UPDATE: According to John Shea of the San Francisco Chronicle, Anderson could earn a maximum of $31 million if both option years are exercised. He’s guaranteed $12.5 million over the four year contract with a $1 million signing bonus and a $1.5 million buyout. He could potentially earn $8 million in 2014 and $12 million in 2015.
7:09 pm: The Athletics inked left-hander Brett Anderson to a four-year contract through the 2013 season, the team announced on Friday afternoon. The contract includes club options for 2014 and 2015. Financial details were not disclosed.
The extension covers his final two years of pre-arbitration and his first two years of arbitration, while the options consist of his final year in the process and his first year of free agency.
Anderson, 22, was 11-11 with a 4.06 ERA, 1.28 WHIP and a 150/45 K/BB ratio in his rookie campaign with the Athletics last season, emerging as one of the most promising young left-handers in the game. He’s already off to a fantastic start this season, tossing 12 scoreless innings to begin his second year in the bigs.
There’s obviously a bit of an injury risk attached with any young pitcher, especially one who threw 175 1/3 innings in his first major league season, but the Athletics could save millions in the long run.
Rick Morissey of the Chicago Sun-Times published an article on Sunday giving a bit of insight into Cubs president of baseball operations Theo Epstein. When Epsten was younger, he dabbled in sportswriting, but quickly realized the trade wasn’t for him.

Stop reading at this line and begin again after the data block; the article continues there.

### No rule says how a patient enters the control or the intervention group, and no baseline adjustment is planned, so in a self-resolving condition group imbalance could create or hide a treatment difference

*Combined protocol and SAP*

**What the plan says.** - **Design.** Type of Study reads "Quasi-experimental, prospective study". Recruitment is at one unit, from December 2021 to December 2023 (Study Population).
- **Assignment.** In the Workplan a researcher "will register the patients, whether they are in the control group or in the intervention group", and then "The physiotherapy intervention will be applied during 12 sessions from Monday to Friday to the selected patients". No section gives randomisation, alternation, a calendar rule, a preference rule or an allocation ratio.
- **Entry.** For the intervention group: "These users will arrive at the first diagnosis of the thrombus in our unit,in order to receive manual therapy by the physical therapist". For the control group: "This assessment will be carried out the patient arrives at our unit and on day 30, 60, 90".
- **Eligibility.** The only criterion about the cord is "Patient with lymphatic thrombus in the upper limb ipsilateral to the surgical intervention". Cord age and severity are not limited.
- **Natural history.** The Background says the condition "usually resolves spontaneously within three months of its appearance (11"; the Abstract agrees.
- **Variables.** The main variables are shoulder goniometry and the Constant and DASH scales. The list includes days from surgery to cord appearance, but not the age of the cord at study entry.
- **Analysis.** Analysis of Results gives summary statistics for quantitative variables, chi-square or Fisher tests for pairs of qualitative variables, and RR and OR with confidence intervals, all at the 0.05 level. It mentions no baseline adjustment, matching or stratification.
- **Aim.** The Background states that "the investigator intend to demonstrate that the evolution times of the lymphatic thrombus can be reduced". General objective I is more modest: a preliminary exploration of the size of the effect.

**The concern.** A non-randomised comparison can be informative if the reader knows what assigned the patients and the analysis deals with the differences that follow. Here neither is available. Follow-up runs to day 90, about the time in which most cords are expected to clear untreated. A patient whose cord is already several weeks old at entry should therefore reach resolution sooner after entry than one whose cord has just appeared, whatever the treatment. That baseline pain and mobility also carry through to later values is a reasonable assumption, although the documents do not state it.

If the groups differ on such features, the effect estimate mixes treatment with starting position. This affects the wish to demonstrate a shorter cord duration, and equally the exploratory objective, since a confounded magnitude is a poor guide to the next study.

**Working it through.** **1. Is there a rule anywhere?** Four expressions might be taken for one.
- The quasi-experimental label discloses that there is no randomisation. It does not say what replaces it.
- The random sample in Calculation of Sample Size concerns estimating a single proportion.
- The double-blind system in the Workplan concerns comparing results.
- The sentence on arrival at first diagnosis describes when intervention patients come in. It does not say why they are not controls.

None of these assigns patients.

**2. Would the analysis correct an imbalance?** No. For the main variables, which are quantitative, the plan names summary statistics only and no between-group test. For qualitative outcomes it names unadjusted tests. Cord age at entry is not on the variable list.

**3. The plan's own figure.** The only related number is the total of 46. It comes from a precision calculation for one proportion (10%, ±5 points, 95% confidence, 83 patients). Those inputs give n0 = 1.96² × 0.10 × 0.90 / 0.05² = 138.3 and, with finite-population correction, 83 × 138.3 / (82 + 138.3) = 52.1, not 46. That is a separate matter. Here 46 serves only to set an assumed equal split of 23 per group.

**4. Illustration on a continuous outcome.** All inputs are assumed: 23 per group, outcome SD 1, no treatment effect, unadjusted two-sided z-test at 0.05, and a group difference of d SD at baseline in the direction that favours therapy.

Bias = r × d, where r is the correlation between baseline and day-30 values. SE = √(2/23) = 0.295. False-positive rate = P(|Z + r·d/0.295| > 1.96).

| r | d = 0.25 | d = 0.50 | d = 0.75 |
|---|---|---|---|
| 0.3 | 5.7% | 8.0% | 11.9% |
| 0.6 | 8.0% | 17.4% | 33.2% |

As Morissey details, when Epstein was 19 years old writing for Yale’s student newspaper, he wrote an article suggesting the school’s football coach should be fired during what would become a 3-7 season. Epstein was told during the meeting that one writer would defend the coach and one would call for his job. “It was a lesson in the way that the world of journalism sometimes works. It was an eye-opener for me. I regret it, and I’ve happily moved on.”
Epstein continued, “I realized I didn’t want to be a sportswriter when I was interning with the Orioles back in ’92, ’93, ’94. I did do a lot of media-relations stuff, and I saw that the life of a sportswriter is pretty lonely. You kind of work by yourself, sit there by yourself in the press box, go back to the hotel bar. Not to generalize.” He added, “But I really respect writing and respect sportswriters.”
He’s not wrong, and he seems to have found his calling as a front office executive. His Cubs are back in the World Series for the first time since 1945.
Indians second baseman Jason Kipnis tweeted on Sunday, “Got a little too close to [Francisco Lindor] during the celebration!! Freak accident but should be good to go by Tuesday! #cantkeepmeoutofthisgame!”
Per MLB.com’s Jordan Bastian, manager Terry Francona said Kipnis is dealing with a low ankle sprain, but he’s expected to be ready to go when the World Series begins on Tuesday. Kipnis went through fielding drills on Sunday.
Kipnis is hitting .167/.219/.367 with a pair of homers and four RBI in eight games this postseason.